Oh, CASL… Just when we thought that penalties of up to $1 million for individuals and $10 million for businesses were deterrent enough: It seems that not all marketers have heeded the call to clean up their digital MarComm practices. To wit, as of June 2016 (according to CRTC numbers cited by MailerMailer LLC), the Government of Canada’s Spam Reporting Centre has received a total of over 630,000 complaints, at a fairly steady rate of about 22,000 per month or 5,000–6,000 per week—with a noticeable spike each time the CRTC issues an enforcement announcement, like they did for Plenty of Fish, Compu-Finder, and Porter Airlines, and more recent infractions by Rogers Media and Avis Budget Group Inc.
Two recent CASL infractions in focus: Rogers Media and Avis Budget Group
In November 2015, Rogers Media Inc. was found to be in violation of several areas of CASL legislation, including sending commercial electronic messages (CEMs) to email addresses without offering a “readily performable” unsubscribe mechanism, not giving effect to unsubscribe requests within the mandatory 10 days, and not upholding a working electronic unsubscribe mechanism in CEMs for the mandatory 60 days. The resulting undertaking by Rogers Media Inc. and the CRTC necessitated a monetary payment of $200,000, as well as updates to Rogers’ MarComm activities, processes, procedures, and internal training programs, to bring them into alignment with CASL act and regulations.
The most recently publicized big-brand CASL-related infraction occurred with a 2015 marketing snafu from rental car giants Avis and Budget. The Canadian government has cited misleading advertising via a CEM sent by Avis Budget Group Inc. (the parent company of Avis and Budget car rental brands), in what became the first proceedings under the new provisions of the Competition Act that came into force as part of CASL in July 2014. Specifically, the Competition Bureau alleges that the participating companies engaged in false or misleading price representation when they failed to disclose additional fees that could increase the price of their car rentals. The price tag on such an infraction (if the companies are deemed guilty): $30 million in administrative penalties and refunds for consumers.
[Note that the CRTC doesn’t rely solely on public reporting of CASL infractions; indeed, they also employ honeypot data, which the Commission considers to be more representative of real message traffic than complaints, which may reflect selection bias.]
And while about one-third of the complaints involved identification requirements (e.g., under CASL, brands must ensure that all commercial electronic messages (CEMs) contain proper organizational and brand identification, including a mailing address), the vast majority—94%!—involved some form of consent issue (including both being able to prove initial consent as well as managing and processing unsubscribes within the allotted 10-day window).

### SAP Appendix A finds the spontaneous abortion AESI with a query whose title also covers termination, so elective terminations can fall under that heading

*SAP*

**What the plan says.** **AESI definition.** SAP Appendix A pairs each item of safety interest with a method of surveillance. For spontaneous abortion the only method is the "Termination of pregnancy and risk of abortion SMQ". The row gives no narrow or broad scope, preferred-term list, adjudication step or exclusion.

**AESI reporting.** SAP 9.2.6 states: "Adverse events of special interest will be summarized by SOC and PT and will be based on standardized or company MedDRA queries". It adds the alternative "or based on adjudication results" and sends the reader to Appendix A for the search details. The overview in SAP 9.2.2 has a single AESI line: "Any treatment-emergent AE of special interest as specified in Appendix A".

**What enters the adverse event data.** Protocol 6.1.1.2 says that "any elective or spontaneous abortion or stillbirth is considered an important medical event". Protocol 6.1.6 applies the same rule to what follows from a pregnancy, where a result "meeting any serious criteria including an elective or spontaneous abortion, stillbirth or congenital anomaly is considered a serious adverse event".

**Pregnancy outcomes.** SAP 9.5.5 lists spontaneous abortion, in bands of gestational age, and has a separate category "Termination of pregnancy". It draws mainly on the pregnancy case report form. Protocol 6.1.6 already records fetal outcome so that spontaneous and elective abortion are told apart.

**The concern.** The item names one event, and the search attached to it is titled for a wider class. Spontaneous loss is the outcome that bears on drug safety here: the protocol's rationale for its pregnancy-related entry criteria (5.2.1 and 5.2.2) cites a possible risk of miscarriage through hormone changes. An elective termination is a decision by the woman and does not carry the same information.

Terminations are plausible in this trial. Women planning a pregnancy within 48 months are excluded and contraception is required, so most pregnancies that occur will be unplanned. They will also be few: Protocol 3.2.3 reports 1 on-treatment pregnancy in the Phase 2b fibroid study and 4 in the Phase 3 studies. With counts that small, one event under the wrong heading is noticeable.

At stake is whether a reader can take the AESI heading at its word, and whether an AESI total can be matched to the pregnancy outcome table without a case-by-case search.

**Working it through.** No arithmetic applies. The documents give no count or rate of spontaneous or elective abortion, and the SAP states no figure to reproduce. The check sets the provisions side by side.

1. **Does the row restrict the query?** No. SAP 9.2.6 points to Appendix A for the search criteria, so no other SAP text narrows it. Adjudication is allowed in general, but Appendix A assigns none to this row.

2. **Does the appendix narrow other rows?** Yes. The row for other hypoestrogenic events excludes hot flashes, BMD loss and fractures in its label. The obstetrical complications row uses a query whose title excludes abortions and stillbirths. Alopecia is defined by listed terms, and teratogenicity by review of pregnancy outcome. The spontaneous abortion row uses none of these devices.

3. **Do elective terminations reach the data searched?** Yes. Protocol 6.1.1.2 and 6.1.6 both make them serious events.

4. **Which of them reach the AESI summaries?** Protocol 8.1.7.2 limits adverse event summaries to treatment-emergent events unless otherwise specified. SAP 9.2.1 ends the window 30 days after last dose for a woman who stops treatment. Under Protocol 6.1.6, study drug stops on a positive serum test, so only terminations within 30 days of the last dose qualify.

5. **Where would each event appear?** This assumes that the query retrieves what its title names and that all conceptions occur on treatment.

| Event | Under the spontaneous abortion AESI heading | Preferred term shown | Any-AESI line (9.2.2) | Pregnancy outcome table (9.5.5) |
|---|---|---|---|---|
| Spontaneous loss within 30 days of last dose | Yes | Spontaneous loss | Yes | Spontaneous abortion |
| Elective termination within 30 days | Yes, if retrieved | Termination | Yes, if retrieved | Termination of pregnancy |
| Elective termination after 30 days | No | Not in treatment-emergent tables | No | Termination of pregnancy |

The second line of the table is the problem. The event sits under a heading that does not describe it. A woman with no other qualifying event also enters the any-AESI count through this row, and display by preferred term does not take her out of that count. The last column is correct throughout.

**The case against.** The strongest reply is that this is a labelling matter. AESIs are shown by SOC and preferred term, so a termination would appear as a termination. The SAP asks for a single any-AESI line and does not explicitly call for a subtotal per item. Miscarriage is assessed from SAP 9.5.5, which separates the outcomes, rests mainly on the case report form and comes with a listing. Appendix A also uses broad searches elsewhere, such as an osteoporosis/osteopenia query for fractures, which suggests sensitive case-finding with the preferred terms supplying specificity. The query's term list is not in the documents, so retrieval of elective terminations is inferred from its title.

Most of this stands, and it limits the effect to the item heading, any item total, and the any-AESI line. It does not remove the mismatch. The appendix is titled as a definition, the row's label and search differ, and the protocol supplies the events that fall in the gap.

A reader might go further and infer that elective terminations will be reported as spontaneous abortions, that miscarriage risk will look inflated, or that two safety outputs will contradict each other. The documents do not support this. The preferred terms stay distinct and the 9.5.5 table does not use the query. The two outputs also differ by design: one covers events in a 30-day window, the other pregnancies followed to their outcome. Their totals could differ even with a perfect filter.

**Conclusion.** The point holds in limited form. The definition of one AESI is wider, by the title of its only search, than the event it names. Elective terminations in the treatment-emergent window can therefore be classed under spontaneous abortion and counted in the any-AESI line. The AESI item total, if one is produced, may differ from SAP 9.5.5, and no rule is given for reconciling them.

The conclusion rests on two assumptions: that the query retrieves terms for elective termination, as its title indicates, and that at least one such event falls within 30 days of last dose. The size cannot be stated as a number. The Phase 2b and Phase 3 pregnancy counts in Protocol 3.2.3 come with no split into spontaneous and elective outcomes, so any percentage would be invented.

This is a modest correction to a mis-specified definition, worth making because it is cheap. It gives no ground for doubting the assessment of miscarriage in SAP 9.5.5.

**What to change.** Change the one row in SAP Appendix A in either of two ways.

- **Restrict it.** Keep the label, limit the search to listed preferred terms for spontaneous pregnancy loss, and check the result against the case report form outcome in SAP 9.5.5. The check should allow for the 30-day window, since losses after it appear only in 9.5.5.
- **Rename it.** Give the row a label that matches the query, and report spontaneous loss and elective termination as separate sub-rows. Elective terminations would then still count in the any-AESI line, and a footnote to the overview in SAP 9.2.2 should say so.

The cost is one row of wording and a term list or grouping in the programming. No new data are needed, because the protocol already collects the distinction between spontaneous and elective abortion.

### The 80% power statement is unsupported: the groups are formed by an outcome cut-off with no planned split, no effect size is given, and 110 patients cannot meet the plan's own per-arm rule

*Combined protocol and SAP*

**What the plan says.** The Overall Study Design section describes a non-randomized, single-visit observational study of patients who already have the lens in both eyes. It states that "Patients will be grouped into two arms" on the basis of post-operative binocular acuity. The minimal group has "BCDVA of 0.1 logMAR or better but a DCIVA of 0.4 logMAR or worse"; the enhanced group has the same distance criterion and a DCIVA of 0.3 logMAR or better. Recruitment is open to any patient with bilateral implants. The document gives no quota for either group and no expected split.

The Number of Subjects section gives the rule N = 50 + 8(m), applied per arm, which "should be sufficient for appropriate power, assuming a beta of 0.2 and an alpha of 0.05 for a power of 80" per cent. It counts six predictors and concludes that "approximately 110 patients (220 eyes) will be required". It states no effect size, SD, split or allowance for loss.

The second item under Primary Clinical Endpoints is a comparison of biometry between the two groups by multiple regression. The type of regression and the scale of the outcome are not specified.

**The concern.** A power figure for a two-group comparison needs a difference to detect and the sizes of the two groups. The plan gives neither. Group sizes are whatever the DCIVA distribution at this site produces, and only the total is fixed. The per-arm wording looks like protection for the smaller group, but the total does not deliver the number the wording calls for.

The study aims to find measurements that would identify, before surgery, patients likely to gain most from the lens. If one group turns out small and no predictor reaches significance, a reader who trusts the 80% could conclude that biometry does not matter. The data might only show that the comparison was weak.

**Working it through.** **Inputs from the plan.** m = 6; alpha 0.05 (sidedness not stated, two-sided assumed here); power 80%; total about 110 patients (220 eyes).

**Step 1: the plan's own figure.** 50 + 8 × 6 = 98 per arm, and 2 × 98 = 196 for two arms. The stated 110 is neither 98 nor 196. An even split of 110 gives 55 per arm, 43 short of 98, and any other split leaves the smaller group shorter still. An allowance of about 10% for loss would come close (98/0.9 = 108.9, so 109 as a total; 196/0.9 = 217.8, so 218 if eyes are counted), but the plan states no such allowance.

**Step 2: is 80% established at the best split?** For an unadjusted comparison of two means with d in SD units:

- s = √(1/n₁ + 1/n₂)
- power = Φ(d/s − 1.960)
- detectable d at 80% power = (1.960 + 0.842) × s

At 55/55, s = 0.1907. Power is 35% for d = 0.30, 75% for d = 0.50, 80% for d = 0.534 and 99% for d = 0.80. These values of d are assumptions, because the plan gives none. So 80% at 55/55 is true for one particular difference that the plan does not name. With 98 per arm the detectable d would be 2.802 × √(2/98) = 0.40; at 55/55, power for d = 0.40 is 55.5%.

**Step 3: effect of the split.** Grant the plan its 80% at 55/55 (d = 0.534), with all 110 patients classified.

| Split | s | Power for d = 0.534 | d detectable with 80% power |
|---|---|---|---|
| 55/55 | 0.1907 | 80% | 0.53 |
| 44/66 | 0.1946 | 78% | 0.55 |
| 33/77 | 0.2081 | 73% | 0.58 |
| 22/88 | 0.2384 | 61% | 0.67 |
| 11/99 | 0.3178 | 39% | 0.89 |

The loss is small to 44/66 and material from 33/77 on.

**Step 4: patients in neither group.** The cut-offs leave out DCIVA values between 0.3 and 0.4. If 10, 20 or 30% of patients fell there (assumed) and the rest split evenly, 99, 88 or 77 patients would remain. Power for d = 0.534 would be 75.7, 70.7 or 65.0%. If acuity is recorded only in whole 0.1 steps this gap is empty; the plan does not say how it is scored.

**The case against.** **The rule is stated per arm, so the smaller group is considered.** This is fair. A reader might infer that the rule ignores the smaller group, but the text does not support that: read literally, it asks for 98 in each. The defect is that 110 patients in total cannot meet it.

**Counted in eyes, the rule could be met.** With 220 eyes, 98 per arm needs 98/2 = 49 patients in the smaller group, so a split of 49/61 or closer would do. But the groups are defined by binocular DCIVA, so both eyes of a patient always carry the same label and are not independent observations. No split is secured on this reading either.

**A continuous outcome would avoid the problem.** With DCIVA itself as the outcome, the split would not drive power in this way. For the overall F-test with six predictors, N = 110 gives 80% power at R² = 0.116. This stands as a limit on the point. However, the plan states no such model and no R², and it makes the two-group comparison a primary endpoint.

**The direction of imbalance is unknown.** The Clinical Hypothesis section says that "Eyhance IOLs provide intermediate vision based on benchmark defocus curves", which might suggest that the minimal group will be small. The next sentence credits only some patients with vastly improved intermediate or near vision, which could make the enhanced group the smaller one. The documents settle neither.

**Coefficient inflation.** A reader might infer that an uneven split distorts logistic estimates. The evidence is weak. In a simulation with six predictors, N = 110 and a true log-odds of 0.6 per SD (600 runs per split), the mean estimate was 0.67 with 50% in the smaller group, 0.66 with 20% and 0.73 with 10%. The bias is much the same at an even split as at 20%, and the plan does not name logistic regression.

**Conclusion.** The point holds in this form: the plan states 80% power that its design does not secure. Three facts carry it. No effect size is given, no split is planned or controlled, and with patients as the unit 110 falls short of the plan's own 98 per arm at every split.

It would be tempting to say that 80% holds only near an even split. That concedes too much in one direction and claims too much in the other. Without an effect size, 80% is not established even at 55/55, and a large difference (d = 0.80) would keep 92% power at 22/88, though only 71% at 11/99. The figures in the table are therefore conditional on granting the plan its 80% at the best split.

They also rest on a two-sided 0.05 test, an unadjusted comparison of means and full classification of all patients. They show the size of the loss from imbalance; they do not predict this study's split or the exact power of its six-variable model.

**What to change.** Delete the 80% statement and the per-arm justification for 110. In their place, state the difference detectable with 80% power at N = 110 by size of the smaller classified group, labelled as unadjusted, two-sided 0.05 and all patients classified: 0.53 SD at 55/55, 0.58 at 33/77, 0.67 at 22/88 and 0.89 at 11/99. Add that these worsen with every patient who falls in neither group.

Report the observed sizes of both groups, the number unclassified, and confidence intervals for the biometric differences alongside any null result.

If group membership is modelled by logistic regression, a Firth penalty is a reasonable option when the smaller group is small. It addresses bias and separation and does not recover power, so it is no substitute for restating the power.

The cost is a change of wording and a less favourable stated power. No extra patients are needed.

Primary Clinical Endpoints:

We can glean two major conclusions from these numbers: On the one hand, it seems that marketers either (a) aren’t taking CASL’s consent requirements seriously, or (b) aren’t set up to handle the depth and complexity of data that’s amassed in the process of gaining and managing audience-member consent. On the other hand, it’s clear that recipients are more than happy to report on brands that they think contravene CASL legislation (with 80% of reports indicating email infractions and 13% and rising relating to SMS messaging).
If some marketers aren’t managing consent now, what’ll happen to their businesses come July 2017? The next phase of CASL legislation—the private right of action (PROA)—will go into force on July 1, 2017, and will allow individuals and organizations to seek actual and statutory damages (i.e., monetary payments) from individuals and organizations whom they believe have violated CASL regulations.
It is still uncertain whether PROA will be applicable retroactively (there is legal precedent suggesting that it’s unlikely, while we’ve heard from other credible sources that PROA may indeed cover retroactive retribution and vicarious liability for a 3-year maturation period—back to when CASL Phase One was put into force on July 1, 2014). But be that as it may, with less than 11 months to go, marketers need to get their data-management houses in order if they’re going to weather the storm that’s approaching from CRTC, Competition Bureau, and Privacy Commissioner offices (among other factions of the Canadian government).
Curious about how your organization stacks up against CASL rules for implied vs. express consent, CEM practices, and more? Check out our in-depth CEM best practices checklists for CASL here.
Don’t forget to read this case study in how not to collect and use e-mail addresses written by the Office of the Privacy Commissioner of Canada to find our more about complying with electronic address-harvesting provisions of the PIPEDA.
Posted September 19, 2017